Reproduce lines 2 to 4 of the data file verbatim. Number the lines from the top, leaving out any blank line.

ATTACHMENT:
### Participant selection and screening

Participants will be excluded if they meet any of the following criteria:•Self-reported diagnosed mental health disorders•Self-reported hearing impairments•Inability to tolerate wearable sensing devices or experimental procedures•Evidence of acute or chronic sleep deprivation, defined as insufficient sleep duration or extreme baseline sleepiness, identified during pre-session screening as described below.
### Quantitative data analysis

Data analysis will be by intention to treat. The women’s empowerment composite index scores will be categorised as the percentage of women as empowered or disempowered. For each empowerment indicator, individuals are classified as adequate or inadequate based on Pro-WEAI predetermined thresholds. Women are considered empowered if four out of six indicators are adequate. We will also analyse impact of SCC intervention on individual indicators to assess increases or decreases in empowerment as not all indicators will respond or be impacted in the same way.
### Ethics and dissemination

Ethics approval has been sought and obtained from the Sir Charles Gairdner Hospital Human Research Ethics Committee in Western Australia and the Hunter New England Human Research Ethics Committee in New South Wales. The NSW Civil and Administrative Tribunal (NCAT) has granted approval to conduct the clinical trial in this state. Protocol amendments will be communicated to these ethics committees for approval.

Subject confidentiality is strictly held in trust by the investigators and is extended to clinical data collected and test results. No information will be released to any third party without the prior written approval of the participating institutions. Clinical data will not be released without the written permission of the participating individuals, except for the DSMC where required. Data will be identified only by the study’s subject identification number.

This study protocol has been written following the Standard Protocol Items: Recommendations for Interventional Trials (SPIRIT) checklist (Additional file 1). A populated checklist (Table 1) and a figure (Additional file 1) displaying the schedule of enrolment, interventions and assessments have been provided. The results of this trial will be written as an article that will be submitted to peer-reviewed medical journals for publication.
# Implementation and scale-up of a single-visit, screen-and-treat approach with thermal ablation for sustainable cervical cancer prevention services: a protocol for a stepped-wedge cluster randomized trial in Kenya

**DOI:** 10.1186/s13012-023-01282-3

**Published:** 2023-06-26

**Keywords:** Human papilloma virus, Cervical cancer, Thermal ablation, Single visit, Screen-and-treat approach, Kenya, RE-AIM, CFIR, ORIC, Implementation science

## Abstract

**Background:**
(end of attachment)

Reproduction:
Participants will be excluded if they meet any of the following criteria:•Self-reported diagnosed mental health disorders•Self-reported hearing impairments•Inability to tolerate wearable sensing devices or experimental procedures•Evidence of acute or chronic sleep deprivation, defined as insufficient sleep duration or extreme baseline sleepiness, identified during pre-session screening as described below.
### Quantitative data analysis

Data analysis will be by intention to treat. The women’s empowerment composite index scores will be categorised as the percentage of women as empowered or disempowered. For each empowerment indicator, individuals are classified as adequate or inadequate based on Pro-WEAI predetermined thresholds. Women are considered empowered if four out of six indicators are adequate. We will also analyse impact of SCC intervention on individual indicators to assess increases or decreases in empowerment as not all indicators will respond or be impacted in the same way.